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Reproduced with kind permission of BBC NEWS by taoyni


									Reproduced with kind permission of BBC NEWS.

Young face skin cancer 'timebomb'

Many young people face the prospect of developing
skin cancer if they continue to ignore warnings to
protect themselves from the sun, say experts.

A survey by Cancer Research UK found nearly three-quarters
of young Britons aged 16-24 who responded want a tan
despite the risk of cancer.

Case of life-threatening malignant melanoma have risen 24%
in five years.

The charity has joined forces with ministers to launch a new
public education campaign.
                                      Unless young people
It says, while young people are   change their habits and learn
constantly warned about the       to protect themselves properly
dangers of binge drinking and     in the sun we could be heading
unprotected sex, not enough is    for a skin cancer time
being done to warn them about     bomb
the dangers of too much
                                  Dr Charlotte Proby, Cancer
exposure to the sun.              Research UK

Experts are concerned that the growth in foreign holidays,
and soaring temperatures in the UK will put more and more
at risk.

In 1995 there were 5,626 new cases of melanoma in Britain
but by 2000 this figure had risen to 6,967.


The CRUK survey of more than 1,800 adults found 70.6% of
those aged 16 to 24 liked or aimed to get a tan on holiday,
with only 7.7% saying they avoided getting a tan.
                                Sun safety
Young women were the most       Stay out of sun 1100-1500 BST
likely to seek a suntan and     Cover up
more prone to using             Wear sunglasses with UV
sunscreen with low SPF          protection
levels.                         Never burn
                                Use factor 15+ sunscreen
                                Take extra care of children
Earlier this month CRUK and     Do not use sunbeds
the Sunbed Association called
for children under the age of Medical notes: Skin cancers
16 to be banned from using
sunbeds because the cancer risk was so high.

Scientists believe spending endless hours on a sunbed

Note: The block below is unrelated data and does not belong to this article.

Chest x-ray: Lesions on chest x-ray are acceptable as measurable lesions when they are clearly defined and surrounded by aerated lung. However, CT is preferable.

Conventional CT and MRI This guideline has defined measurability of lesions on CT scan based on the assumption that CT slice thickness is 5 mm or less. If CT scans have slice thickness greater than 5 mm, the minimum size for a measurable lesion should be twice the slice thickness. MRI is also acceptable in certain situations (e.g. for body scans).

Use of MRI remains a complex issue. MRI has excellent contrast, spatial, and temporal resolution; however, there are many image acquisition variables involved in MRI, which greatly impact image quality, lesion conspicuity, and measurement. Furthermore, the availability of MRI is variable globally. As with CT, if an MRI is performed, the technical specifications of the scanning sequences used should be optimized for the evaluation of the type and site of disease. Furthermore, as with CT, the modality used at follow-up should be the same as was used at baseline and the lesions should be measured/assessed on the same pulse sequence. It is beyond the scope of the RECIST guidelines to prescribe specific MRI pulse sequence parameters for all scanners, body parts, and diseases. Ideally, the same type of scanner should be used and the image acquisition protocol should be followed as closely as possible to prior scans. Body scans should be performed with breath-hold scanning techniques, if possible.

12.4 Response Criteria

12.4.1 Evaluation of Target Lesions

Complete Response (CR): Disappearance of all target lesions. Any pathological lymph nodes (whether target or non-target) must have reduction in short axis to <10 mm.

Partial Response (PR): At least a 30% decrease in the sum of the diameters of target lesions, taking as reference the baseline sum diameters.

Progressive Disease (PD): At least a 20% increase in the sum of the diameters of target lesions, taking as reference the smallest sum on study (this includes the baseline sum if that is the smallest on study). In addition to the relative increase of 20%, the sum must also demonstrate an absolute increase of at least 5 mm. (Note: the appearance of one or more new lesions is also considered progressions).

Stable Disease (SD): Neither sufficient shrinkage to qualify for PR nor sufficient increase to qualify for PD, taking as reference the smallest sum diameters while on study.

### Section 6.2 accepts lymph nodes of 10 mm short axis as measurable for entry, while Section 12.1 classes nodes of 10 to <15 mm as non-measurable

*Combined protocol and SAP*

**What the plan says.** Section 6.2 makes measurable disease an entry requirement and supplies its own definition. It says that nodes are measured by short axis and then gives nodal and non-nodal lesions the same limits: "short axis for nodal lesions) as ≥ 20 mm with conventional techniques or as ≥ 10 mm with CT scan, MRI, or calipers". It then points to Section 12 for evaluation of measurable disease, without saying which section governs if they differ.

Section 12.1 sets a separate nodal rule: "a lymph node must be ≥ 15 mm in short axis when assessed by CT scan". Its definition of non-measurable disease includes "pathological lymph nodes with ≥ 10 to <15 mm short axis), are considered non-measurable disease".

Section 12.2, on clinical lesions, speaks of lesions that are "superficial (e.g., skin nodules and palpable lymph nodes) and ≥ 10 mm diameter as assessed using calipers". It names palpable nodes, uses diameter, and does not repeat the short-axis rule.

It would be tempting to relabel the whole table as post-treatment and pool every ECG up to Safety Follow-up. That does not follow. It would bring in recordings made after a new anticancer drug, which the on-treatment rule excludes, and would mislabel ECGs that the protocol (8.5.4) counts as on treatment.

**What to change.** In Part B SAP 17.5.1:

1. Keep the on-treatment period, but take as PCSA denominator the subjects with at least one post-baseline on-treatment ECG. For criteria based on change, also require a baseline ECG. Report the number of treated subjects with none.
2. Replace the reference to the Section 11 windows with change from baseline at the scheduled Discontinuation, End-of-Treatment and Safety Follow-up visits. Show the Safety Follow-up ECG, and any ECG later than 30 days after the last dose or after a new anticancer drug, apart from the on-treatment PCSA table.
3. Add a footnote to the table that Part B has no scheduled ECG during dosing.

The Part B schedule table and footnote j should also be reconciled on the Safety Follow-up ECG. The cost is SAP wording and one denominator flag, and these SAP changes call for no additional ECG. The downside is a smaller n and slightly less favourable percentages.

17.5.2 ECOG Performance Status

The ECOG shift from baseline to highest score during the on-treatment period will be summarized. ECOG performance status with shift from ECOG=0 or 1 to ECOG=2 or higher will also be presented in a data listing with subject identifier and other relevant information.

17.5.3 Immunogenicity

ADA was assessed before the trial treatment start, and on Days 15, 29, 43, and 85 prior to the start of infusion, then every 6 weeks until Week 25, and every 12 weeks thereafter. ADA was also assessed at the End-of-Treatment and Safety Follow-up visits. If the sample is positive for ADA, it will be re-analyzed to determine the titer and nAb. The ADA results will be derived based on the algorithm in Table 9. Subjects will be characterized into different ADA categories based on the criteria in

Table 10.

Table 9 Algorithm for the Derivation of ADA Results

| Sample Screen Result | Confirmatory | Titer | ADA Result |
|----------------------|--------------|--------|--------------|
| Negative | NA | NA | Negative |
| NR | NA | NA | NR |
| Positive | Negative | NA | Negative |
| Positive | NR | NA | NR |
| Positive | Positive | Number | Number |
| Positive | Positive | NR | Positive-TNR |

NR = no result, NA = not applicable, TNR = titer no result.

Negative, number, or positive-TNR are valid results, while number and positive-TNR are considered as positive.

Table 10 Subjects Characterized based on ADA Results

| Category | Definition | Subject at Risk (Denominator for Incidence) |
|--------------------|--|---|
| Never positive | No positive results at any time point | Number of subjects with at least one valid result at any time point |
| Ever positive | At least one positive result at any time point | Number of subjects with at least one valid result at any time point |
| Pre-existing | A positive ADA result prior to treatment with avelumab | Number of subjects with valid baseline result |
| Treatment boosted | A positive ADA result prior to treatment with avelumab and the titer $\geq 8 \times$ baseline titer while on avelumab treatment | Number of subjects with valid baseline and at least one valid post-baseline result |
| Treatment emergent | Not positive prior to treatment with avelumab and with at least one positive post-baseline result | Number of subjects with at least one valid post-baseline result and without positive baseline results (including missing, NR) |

damages skin cells in the same way as lying unprotected in
the sun for too long.

Campaigners called for coin-operated salons to be shut down
and urged the introduction of Europe-wide guidelines for all
other tanning businesses.

Each year about 1,700 people die from melanoma - the third
most common cancer among people aged 15 to 39.
More than 62,500 cases of non-melanoma skin cancer are
also recorded in Britain each year.

Dr Charlotte Proby, a leading dermatologist for Cancer
Research UK, says: "Many teenagers have grown up with an
obsession about getting a tan on holiday. But young skin is
very vulnerable to UV radiation.

"Unless young people change their habits and learn to
protect themselves properly in the sun we could be heading
for a skin cancer time bomb.

"The message is getting through slowly but, as the survey
indicates, there is still widespread ignorance about the
potential danger of sunburn."

Cancer Research UK and the Department of Health is this
year focussing their joint SunSmart campaign on telling
young people and mothers of young children how to stay safe
in the sun.

Public health minister Melanie Johnson announced the
Department of Health was investing £400,000 into the
campaign over the next three years.

"When you consider that sunburn in childhood increases the
risk of skin cancer in later life, the importance of this
SunSmart campaign really hits home."

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